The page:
Imatges de pÓgina


Askirk Communion, Monday, August, 1709.



PROVERBS XXviii. 14.

Happy is the man that feareth alway.

Ir these words have any connection with the preceding verse, they must be taken as an evidence of the sincerity of him who confesseth and forsaketh his sins. Such an one will be afraid of sin for the future, having felt the smart of it. Or the text may be taken as a direction to such, how to avoid relapsing into a sinful course. They must fear alway.

You, in this place, have been confessing, preparing, and communicating. It is probable, that at this solemnity you have been brought to say, How dreadful is this place! But the fear of many quickly decays, and they become fearless, as if bread and wine could of themselves be armour proof against temptations; or did entitle them to a liberty of sinning safely. Nay, but if you would prove your sincerity, if you would not relapse into your old sins, then be not high minded but fear. Thus you shall be happy indeed. For happy is the man that feareth alway.

Here we have a duty proposed, fear, a necessary qualification of this duty stated, alway, and the advantage which arises from it. Happy is the man that feareth alway.

In prosecuting this subject, I shall,

I. Shew what that fear is which men ought to maintain alway. II. I shall condescend on some things, with respect to which, we are in a special manner to entertain this holy fear.

III. Consider the necessary qualifications of this duty, alway. And,

IV. The advantage attending it. Happy is the man that feareth alway. We are then,

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I. To shew what that fear is which men ought to maintain alway. The religious fear meant in the text comprehends two things,

1. A fear of God for himself. "Sanctify" says the Prophet, "the Lord of Hosts himself; and let him be your fear, and let him be your dread." This is the case when men beholding the greatness, majesty, and holiness of God, have a holy fear of him raised in their spirits.

2. A fear of other things for God, or in reference to him. Thus we are to be afraid of sin, and whatsoever puts us in hazard of offending God. For religious holy fear still terminates in God. Now according to what hath been said, must this fear be explained. We ought then to entertain,

1. A filial and reverential fear of God. "God is greatly to be feared among the assembly of the saints."-Slavish fear of God will never denominate, nor make a man happy. In reprobates it is the beginning of hell that makes them tremble; and even in the elect it is like a spark of hell to make them look after heaven. Slavish fear of God is a turbulent violent storm in the soul that takes away the heart, and often binds up the hands from duty. Thus Adam under its influence hid himself. But filial fear glides softly through the soul, watering it to bring forth the fruits of holiness. Slavish fear dreads nothing but hell and punishment. Filial fear dreads sin itself. The displeasing of God is a frightful object in itself to the saint. Slavish fear looks at eternal wrath with expectation of it. Filial fear also looks at wrath, but not with expectation, though with dread and terror. The one is mixed with hatred of God, the other with love to him-the one looks on him as a revenging judge, the other as a holy father, to whose holiness the heart is reconciled and the soul longs to be conformed.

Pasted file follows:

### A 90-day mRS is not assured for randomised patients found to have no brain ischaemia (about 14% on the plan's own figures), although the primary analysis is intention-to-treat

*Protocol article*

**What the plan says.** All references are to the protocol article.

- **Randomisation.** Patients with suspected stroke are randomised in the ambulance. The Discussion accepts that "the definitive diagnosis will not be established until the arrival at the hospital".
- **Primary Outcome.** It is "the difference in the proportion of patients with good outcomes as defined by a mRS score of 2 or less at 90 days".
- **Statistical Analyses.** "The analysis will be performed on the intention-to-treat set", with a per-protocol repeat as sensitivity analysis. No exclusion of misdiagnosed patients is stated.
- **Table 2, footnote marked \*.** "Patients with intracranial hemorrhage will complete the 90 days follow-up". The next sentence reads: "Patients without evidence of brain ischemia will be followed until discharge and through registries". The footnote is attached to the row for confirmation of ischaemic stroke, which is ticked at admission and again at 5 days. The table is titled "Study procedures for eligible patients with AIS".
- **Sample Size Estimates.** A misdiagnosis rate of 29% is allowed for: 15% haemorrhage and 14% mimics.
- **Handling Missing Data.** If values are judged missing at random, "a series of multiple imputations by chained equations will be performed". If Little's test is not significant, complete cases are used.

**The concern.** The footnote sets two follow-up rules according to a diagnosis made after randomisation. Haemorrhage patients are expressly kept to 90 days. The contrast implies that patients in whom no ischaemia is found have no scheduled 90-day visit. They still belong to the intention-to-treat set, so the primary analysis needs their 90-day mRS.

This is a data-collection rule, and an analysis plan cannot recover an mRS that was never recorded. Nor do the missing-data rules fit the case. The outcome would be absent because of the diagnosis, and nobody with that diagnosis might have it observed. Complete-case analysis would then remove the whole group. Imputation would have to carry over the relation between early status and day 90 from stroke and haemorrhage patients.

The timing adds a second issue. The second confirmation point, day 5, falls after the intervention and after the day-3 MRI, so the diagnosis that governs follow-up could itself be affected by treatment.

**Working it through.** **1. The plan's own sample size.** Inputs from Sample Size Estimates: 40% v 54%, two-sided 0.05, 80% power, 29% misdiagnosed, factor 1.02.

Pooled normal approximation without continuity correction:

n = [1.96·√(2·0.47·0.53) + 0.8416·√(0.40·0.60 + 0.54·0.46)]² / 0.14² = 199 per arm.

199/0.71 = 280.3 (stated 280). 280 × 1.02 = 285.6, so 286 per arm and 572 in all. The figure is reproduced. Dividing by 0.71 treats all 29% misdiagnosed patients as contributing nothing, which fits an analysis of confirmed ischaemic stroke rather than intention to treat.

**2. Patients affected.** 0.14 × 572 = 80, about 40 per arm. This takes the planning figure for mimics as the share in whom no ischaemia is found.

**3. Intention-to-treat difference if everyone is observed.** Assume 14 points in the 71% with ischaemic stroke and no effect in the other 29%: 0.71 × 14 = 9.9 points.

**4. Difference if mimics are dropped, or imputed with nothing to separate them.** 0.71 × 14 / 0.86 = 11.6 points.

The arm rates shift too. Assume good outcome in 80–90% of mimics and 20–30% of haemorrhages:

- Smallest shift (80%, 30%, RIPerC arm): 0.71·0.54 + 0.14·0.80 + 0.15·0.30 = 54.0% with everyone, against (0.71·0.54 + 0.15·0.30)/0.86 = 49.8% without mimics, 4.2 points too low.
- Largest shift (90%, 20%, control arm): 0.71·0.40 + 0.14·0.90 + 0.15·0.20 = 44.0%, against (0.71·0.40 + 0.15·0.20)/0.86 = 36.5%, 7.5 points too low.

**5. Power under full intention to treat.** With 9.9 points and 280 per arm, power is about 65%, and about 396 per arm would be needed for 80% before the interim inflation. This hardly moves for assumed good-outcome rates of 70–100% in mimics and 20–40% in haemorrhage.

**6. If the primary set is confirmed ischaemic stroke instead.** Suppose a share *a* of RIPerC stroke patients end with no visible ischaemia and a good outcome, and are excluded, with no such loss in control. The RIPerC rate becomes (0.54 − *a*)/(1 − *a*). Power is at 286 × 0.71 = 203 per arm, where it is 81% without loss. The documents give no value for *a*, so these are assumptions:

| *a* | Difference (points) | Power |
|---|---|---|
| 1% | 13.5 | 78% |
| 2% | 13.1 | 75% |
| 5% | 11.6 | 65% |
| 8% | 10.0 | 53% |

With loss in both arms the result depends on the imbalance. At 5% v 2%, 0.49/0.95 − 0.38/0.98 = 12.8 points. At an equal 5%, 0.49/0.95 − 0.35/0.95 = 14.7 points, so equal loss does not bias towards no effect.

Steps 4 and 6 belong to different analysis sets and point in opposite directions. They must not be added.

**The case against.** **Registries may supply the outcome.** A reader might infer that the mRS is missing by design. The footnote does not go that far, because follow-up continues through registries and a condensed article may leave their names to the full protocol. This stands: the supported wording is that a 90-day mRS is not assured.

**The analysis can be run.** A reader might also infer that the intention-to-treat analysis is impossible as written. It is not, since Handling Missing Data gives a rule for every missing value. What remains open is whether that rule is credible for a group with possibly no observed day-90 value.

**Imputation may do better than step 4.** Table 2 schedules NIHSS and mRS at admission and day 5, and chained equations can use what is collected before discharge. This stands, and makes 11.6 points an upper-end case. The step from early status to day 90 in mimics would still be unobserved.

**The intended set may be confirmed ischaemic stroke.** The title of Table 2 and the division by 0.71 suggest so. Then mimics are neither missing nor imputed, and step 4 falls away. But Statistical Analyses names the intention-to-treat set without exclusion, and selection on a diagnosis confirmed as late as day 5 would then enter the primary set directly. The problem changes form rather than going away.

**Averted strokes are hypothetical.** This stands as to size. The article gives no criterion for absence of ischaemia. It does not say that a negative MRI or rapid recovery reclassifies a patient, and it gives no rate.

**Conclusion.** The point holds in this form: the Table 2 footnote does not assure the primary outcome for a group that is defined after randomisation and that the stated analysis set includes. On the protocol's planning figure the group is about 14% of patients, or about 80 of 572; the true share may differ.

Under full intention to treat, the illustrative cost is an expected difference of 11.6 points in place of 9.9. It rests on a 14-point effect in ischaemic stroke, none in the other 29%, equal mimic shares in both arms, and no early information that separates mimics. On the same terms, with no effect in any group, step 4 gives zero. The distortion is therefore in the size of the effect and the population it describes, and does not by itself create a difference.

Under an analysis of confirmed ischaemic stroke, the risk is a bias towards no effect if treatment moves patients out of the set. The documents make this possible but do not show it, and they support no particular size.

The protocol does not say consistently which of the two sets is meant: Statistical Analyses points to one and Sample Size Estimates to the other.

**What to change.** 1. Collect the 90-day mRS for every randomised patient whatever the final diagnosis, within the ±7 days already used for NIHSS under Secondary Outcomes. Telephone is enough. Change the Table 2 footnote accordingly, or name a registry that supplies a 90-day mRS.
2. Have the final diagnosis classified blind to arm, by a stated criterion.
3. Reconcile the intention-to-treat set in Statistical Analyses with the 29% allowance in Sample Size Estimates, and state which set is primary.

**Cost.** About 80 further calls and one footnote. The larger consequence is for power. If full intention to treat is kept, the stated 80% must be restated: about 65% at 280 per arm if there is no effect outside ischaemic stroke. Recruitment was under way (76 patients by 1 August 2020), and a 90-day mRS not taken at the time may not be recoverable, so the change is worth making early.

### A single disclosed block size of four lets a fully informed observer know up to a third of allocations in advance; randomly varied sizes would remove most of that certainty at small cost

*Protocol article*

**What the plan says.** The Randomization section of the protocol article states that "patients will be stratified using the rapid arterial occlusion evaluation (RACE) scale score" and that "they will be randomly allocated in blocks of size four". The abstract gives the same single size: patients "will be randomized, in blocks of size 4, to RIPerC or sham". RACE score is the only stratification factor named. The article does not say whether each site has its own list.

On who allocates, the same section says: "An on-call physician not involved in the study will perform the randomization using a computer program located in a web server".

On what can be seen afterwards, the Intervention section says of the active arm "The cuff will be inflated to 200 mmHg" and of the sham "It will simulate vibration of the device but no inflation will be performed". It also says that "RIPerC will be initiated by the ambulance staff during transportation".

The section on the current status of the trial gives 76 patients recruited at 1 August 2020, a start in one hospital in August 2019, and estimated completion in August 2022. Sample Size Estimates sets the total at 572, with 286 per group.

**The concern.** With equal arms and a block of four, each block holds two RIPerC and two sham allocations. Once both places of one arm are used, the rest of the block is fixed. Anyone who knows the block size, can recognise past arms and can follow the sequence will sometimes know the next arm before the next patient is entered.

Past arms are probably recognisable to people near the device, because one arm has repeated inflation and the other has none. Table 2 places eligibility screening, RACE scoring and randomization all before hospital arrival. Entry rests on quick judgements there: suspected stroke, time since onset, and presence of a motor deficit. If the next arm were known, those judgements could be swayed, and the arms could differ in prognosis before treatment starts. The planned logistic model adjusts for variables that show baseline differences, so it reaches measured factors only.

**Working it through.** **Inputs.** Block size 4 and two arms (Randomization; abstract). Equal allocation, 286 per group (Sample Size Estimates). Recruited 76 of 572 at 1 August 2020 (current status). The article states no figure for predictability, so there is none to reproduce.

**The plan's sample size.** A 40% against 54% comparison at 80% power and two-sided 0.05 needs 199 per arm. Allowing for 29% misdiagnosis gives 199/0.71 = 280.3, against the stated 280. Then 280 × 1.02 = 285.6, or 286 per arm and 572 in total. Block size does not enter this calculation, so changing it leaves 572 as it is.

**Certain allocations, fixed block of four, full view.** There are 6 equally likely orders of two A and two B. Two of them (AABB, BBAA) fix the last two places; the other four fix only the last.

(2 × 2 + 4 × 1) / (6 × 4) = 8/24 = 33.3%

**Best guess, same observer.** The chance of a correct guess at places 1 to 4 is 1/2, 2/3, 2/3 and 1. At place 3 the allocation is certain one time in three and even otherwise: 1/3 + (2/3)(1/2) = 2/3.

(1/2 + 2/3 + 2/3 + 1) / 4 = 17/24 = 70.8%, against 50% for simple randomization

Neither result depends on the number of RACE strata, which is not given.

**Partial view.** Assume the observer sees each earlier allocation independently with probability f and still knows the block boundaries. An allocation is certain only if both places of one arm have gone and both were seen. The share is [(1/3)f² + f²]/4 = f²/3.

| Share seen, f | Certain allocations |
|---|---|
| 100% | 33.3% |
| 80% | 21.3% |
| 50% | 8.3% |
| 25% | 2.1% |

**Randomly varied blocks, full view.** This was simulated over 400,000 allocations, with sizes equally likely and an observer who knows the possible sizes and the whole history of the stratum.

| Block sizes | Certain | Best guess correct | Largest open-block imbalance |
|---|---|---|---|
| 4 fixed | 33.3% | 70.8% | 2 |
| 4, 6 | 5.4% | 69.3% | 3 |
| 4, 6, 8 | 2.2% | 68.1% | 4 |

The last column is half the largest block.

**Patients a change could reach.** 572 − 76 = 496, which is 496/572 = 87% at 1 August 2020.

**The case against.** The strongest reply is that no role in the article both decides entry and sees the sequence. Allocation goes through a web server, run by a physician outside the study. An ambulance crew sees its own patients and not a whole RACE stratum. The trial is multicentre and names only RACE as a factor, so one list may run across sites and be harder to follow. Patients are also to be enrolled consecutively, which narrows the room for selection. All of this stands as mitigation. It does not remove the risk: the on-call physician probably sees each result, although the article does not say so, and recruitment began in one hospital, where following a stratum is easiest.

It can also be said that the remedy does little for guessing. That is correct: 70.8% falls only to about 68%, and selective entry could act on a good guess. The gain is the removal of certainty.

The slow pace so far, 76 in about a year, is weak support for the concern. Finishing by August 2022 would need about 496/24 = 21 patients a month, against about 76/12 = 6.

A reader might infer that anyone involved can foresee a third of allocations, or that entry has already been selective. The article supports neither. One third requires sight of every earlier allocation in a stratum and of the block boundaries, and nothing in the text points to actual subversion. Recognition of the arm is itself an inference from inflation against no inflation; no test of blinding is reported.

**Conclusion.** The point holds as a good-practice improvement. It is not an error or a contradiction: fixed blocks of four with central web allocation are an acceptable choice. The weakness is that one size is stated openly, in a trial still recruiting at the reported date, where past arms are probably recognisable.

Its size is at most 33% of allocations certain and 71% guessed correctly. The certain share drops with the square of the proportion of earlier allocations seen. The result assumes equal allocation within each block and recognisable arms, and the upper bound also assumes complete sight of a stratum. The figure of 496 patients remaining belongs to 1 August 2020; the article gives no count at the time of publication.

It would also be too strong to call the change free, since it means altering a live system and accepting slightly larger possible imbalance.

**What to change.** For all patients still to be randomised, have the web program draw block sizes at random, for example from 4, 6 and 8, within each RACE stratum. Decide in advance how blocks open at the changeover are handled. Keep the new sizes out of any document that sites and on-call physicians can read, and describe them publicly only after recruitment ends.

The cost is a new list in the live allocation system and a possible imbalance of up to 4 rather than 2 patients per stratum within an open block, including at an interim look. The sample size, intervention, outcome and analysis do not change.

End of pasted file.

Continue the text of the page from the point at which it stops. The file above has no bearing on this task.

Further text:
2. We must entertain a fear of jealousy over ourselves. This Paul had over the Corinthians. "I am jealous, says he, over you with godly jealousy; for I have espoused you to one husband, that I may present you as a chaste virgin to Christ. But I fear, lest by any means, as the serpent beguiled Eve through his subtility, so your minds should be corrupted from the simplicity that is in Christ." Now such a fear as this would suit communicants well. Such a fear seized the disciples-Me, Is it I? said each for himself. He ist he happy man who trusteth not his own heart, but keeps a jealous eye over it. "He that trusteth in his own heart is a fool: but whoso walketh wisely he shall be delivered." This holy self-jealousy, the apostle strongly presseth. "Be not high minded," says he, "but fear."